What Is a Car Tune-Up?
The phrase “car tune-up” is often used as a catch-all for routine car maintenance. Which parts are changed and how often work needs to be done vary from car to car and from automaker to automaker.
The terminology has changed as cars themselves have evolved. The term “car tune-up” refers to several maintenance procedures that are now largely unnecessary, such as distributor adjustment, ignition point adjustment, and carburetor cleaning. If your car has a fuel-injected engine and electronic ignition, as most cars today do, you don’t need to worry about those parts, but that doesn’t mean you won’t need a tune-up.
What Does a Tune-Up Do for a Car?
Regular tune-ups keep a car running well by maintaining the engine and monitoring other parts. A tune-up should be done as often as recommended in your owner’s manual — typically every 10,000 miles for older cars or once a year for newer ones.
Take the next tune-up as an opportunity to get familiar with your car and spot minor problems before they become big problems.
How Often Does a Car Need a Tune-Up?
Some mechanics recommend that you have a tune-up when they are doing other maintenance or repairs on your car. If you know your vehicle’s routine preventative maintenance schedule, this won’t be an issue — you’ll already know whether it needs one.
- Find the top-rated service shops in your area with the Carfax Service Shop Directory
If you decide to take your car to a shop for a tune-up, make sure you know everything that term includes.
What Does a Tune-Up Consist Of?
When it’s time for a tune-up service, you’ll want your mechanic to pop the hood and go over everything that can wear out. Some specific areas of concern are:
- Ignition: You (or your mechanic) should inspect the spark plugs, spark plug wires, ignition coil, and distributor cap and coil, if applicable. If you’re replacing any of these parts, check your owner’s manual to find out what type, and use only original quality or better parts. This isn’t the place to cheap out on parts.
- Filters: Avoid problems and save money by changing the fuel, oil, engine air, and cabin air filters. A dirty or clogged fuel filter can cause low fuel pressure — a leading cause of hard starting or idling issues that may lead to costly repairs on your vehicle.
If you don’t change your engine’s oil filter regularly, the dirty oil will contaminate other components and cause premature wear. Replacing a dirty engine air filter can improve your car’s performance and fuel economy. If your vehicle has a cabin air filtration system, replacing the dust-filled filter will not affect how well the car runs — but breathing cleaner air certainly won’t hurt!
- Positive crankcase ventilation (PCV) valve: This valve can get clogged with carbon buildup, which will cause the engine to run rich (too much fuel in the air/fuel mixture).
- Serpentine and timing belts: Both belts should be inspected for cracks and fraying. The timing belt should be replaced no later than the time or mileage recommended by the manufacturer — serious engine damage could result from a damaged or broken belt.
- Belt tensioner: When worn or broken, the belt and possibly components driven by the belt, such as the water pump, will wear prematurely.
- Hoses: Inspect the network of hoses in the engine bay for wear, swelling, and cracks. When the engine is cool, feel the hoses to ensure they have uniform firmness with no soft or hard spots.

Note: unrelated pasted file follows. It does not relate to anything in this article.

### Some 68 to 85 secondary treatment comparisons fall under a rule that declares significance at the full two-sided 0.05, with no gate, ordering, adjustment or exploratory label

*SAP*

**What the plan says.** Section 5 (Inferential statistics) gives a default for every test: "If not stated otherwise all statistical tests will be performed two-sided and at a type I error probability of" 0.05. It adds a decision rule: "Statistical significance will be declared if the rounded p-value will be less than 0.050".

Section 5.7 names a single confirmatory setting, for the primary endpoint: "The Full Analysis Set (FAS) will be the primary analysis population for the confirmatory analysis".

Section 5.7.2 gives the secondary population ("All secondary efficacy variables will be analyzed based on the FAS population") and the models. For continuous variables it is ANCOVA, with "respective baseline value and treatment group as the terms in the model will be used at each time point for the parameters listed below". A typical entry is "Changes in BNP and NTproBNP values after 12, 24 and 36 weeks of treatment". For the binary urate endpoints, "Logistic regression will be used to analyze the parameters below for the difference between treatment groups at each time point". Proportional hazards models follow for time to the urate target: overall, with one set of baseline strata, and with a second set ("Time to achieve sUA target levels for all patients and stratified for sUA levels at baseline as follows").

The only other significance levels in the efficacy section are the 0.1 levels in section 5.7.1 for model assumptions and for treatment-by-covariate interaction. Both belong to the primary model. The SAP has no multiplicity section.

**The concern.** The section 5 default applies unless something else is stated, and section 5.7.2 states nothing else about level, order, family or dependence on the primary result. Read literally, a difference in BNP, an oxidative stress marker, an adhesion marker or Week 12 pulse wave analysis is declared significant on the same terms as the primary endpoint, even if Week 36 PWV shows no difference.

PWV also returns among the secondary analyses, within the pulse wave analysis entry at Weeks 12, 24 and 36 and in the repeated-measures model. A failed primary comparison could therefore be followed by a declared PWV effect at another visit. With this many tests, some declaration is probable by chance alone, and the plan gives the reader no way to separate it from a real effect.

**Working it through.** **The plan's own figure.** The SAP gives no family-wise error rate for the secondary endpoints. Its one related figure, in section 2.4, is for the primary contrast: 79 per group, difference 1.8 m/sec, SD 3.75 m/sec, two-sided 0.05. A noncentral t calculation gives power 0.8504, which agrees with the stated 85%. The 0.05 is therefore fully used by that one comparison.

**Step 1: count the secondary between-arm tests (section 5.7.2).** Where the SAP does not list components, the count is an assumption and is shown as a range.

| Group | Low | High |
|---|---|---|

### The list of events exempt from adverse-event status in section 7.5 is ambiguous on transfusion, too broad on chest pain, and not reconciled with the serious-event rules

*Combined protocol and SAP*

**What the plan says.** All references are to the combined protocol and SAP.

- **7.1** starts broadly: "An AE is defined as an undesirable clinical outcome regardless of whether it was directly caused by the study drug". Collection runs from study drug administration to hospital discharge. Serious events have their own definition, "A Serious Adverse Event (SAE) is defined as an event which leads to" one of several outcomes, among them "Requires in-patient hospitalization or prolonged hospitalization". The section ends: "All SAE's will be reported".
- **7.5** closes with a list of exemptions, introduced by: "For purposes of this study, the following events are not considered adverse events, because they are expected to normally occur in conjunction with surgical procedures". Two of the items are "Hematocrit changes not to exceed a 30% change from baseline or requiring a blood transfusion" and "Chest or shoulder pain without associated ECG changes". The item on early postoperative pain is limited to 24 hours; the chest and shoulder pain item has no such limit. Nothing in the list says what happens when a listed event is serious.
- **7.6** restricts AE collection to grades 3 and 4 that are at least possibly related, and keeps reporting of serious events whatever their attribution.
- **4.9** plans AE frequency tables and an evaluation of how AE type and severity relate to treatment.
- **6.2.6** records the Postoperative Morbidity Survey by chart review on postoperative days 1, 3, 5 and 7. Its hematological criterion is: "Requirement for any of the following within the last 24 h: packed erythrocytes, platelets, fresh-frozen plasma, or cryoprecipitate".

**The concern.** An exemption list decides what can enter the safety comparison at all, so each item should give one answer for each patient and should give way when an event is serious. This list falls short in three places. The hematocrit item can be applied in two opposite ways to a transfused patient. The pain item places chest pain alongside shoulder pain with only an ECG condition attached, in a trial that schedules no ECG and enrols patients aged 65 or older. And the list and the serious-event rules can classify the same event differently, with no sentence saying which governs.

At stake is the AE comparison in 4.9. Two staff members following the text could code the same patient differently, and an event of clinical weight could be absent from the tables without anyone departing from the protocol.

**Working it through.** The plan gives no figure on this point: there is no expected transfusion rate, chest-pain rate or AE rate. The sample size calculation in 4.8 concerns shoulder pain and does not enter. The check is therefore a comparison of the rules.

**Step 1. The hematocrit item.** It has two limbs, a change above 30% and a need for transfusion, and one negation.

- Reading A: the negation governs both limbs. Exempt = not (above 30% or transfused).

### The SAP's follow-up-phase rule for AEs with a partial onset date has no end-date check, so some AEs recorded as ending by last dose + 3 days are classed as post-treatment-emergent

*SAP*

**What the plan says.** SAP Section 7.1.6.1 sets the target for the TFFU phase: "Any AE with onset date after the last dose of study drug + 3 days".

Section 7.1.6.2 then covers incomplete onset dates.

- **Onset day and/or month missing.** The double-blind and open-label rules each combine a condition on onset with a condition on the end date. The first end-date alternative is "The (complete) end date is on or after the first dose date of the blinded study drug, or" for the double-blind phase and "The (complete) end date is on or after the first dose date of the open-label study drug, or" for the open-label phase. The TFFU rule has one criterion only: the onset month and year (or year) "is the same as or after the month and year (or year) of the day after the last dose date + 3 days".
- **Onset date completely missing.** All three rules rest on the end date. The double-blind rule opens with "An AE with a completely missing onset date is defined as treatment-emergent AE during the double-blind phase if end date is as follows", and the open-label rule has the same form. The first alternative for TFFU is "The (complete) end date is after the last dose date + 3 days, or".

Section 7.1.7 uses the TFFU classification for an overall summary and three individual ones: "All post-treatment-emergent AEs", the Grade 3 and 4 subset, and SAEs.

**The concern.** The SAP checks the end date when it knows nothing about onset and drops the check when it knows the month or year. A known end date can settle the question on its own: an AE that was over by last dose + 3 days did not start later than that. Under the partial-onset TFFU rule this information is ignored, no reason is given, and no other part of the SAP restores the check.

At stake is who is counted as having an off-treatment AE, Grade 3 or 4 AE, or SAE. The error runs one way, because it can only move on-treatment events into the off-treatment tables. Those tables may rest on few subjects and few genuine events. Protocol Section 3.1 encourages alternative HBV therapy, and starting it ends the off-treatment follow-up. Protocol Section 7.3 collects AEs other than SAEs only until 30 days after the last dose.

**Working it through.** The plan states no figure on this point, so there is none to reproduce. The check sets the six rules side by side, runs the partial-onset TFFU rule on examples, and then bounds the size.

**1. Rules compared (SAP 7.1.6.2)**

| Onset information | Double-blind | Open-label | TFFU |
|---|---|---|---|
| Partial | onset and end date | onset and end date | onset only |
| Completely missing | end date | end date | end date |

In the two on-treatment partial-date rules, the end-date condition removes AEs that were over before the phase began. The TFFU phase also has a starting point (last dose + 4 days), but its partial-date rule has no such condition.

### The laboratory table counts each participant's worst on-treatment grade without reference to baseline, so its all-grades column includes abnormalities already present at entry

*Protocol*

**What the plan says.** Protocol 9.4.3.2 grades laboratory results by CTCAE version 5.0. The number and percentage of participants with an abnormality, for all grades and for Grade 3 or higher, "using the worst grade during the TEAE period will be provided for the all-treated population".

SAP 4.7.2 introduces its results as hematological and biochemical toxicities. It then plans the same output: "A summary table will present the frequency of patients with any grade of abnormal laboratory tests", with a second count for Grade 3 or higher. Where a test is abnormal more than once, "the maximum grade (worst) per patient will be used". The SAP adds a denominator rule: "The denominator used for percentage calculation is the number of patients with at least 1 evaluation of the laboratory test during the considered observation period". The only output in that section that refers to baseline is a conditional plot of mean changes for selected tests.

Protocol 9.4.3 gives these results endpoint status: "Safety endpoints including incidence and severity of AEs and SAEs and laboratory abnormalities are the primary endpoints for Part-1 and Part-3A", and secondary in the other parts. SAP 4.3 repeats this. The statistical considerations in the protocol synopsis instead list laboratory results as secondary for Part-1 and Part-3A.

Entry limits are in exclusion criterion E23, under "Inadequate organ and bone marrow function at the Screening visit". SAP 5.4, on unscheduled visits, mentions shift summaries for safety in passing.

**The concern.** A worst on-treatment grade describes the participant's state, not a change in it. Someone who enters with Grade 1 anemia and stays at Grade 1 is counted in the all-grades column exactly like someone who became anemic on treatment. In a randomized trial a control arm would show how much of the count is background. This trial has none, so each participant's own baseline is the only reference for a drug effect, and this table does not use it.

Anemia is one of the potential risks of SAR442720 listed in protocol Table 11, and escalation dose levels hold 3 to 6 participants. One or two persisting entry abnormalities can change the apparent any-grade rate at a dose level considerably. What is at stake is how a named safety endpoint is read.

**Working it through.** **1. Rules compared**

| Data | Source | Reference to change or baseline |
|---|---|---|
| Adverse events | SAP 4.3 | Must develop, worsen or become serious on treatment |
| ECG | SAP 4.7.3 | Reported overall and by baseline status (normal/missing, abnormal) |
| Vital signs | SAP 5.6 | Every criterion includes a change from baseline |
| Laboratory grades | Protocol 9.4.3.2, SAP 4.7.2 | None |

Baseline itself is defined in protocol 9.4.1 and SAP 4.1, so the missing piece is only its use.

- Engine oil: Check your owner’s manual for the recommended change interval. This will need to be done more often than a regular tune-up and should be done at least twice a year.
- Engine coolant: Since coolant degrades over time and becomes less effective, it should be flushed and replaced regularly to ensure it’s appropriately regulating engine heat. Check your manual for intervals and the correct type of coolant.
- Brake fluid breaks down over time, preventing your car from stopping efficiently and safely. Brake fluid should be flushed and replaced every two years.
- Automatic transmission fluid: Transmission fluid lubricates the transmission’s gears and should be replaced regularly. Check your manual for intervals. Power steering fluid: Check your owner’s manual to locate the power steering fluid reservoir. Ensure the level is between the Min and Max marking
and that the liquid doesn’t look muddy.
Where Do I Get a Tune-Up?
If you’re handy, you can do a tune-up yourself with essential tools using a checklist similar to the one above. Of course, consult your owner’s manual for details before starting.
- The Carfax Car Care app can help you keep track of your car’s maintenance
Most people prefer to take their vehicles to a service shop. Any reputable mechanic will be well-equipped to handle a car tune-up.
How Much Does a Tune-Up Cost?
If you’re performing your tune-up, the cost will vary depending on what you’re replacing.
A basic tune-up at a repair shop can cost $40 to $150 or more. That includes the parts and about two to four hours of labor.
Some cars are easier to service than others, and a more complicated vehicle will likely have higher labor costs. The type of shop may also affect your price for a tune-up.
AAA notes that a few factors that go into shop pricing include location, type of vehicle, and type of shop. Pricing can vary significantly for the same job, even in the same area.
- The Carfax Service Shop Directory can help you find a top-rated mechanic
And, finally, since there’s no consistent or official definition of a tune-up, make sure you and your mechanic are on the same page over what’s covered and at what price. It can’t hurt to get quotes from a few different shops so you end up paying a fair rate.
If you have questions about this story, please contact us at Editors@carfax.com